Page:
By William Wolf


Ethan Hawke had the good judgment to believe there was an in-depth documentary to be made about the pianist, composer and teacher Seymour Bernstein, whom he met and admired as a friendship was formed. How right he was. The result, “Seymour: An Introduction,” shown at the 2014 New York Film Festival, is a revealing look at the art and life of a fascinating individual. Hawke’s first documentary implicitly makes one wonder how many other worthy subjects may be in our midst and deserving of a film about them.

Bernstein, now in his 80s, achieved success as a concert pianist. But there came a point 35 years ago when he decided that he didn’t want to do that anymore, despite the rave reviews that he had accumulated. He decided that he wanted to teach and compose. Hawke succeeds in getting on record Bernstein’s explanation of why he felt this way.

Certainly, as we watch him with his students, we can observe his teaching gifts. There is enthusiasm, candor and the ability to tell a student how to improve in a constructive manner, and we see the pleasure he has when he sees a positive result.

Some particularly good moments come when he is conversing with Michael Kimmelman, the New York Times writer who is also a pianist and thereby strikes common ground as they speak. Ethan Hawke also has his moments on camera, but he has the wisdom not to try to hog his own film.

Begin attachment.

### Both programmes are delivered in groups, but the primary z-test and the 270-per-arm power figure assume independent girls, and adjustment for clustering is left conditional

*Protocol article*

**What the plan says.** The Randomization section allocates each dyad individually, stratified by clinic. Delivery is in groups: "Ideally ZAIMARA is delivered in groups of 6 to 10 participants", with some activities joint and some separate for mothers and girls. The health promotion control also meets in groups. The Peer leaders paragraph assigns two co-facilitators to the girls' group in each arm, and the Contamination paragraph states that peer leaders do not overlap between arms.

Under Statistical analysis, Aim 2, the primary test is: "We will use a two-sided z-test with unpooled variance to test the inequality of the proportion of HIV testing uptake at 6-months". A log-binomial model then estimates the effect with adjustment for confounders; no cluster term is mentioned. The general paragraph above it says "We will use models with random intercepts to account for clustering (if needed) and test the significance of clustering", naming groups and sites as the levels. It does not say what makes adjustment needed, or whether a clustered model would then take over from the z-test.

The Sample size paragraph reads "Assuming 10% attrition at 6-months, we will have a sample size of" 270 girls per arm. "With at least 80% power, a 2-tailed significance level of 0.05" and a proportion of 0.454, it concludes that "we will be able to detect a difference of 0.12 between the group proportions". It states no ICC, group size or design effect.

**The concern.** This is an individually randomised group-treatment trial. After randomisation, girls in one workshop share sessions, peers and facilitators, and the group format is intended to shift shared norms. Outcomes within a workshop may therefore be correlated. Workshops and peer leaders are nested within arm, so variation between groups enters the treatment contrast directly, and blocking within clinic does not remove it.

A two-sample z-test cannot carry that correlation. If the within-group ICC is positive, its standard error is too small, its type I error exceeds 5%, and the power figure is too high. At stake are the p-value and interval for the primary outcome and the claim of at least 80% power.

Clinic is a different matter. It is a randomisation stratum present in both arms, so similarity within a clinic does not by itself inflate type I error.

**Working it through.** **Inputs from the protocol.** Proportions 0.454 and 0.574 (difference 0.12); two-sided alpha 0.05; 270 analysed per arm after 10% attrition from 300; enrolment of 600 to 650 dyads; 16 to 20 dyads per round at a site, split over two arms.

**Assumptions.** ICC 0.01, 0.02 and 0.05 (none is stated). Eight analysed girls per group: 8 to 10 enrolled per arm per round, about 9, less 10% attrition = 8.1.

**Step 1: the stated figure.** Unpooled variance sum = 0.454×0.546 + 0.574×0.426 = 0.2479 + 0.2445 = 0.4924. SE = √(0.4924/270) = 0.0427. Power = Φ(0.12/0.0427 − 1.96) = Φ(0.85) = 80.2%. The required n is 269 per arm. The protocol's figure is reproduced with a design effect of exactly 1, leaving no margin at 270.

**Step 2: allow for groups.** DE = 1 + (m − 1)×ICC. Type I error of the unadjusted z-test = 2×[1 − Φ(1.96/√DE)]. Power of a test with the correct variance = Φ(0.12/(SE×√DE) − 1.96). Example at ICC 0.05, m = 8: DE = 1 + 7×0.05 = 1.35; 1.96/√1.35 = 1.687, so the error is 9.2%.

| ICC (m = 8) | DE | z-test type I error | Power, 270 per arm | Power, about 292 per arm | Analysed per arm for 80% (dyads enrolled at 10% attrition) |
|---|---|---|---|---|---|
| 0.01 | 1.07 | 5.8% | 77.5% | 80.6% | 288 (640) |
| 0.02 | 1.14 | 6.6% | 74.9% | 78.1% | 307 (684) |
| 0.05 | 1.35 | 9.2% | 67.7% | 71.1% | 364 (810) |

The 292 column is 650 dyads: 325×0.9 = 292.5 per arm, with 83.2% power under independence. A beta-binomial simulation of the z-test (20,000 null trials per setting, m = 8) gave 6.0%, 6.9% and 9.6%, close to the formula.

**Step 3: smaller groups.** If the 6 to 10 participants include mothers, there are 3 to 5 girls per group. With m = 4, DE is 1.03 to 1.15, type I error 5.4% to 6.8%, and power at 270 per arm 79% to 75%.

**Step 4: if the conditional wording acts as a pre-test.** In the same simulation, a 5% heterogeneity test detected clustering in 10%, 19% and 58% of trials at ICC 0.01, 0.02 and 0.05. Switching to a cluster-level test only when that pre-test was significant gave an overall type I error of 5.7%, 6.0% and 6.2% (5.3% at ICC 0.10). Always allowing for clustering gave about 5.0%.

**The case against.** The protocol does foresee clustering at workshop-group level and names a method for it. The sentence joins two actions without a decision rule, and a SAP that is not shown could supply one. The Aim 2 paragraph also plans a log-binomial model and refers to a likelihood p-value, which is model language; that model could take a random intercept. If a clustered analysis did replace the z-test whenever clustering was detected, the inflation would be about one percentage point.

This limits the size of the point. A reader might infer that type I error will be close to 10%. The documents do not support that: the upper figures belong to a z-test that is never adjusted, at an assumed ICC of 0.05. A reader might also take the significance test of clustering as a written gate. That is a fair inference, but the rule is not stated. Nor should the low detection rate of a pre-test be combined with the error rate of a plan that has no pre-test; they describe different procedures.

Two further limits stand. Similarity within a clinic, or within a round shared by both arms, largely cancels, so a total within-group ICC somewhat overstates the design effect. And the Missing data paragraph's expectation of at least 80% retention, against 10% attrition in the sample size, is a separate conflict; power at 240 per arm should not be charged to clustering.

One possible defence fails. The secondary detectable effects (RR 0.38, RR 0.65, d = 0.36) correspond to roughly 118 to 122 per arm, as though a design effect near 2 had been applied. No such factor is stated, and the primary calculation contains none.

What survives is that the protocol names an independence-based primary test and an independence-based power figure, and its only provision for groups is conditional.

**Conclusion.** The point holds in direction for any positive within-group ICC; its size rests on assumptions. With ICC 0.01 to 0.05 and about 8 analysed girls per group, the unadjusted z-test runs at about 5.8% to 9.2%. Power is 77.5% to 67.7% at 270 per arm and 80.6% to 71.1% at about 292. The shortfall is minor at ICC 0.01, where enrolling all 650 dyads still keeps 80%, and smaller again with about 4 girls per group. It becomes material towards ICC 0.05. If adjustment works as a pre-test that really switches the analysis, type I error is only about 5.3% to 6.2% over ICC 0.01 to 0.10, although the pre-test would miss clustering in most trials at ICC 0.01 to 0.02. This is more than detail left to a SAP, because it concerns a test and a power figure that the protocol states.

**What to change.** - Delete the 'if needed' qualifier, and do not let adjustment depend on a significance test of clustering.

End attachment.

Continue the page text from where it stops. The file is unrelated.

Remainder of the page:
We get to know Bernstein quiet intimately as we see the way he lives unpretentiously in his small New York apartment. He is a good talker and comes across as very likable, someone you could enjoy spending time with despite his tendency to pontificate. That’s because he always seems to have something vital or enjoyable to say. Ever-apparent is his deep love of the piano and music—a life force for him. There is a great scene when he is choosing a piano and the excitement he instantly feels when hearing the right one.

The choice that he made to leave the concert world would appear to have worked very well for him, although you can see the joy when he does finally give a piano concert. He admits to nervousness before playing, which he says is a vital part of performing. He always has the ability of summoning a quotation to make a point and he displays a lively sense of humor about his art and himself.

Hawke has made a film as delightful as it is informative. Seymour Bernstein proves to be the ideal subject. Reviewed October 26, 2014.


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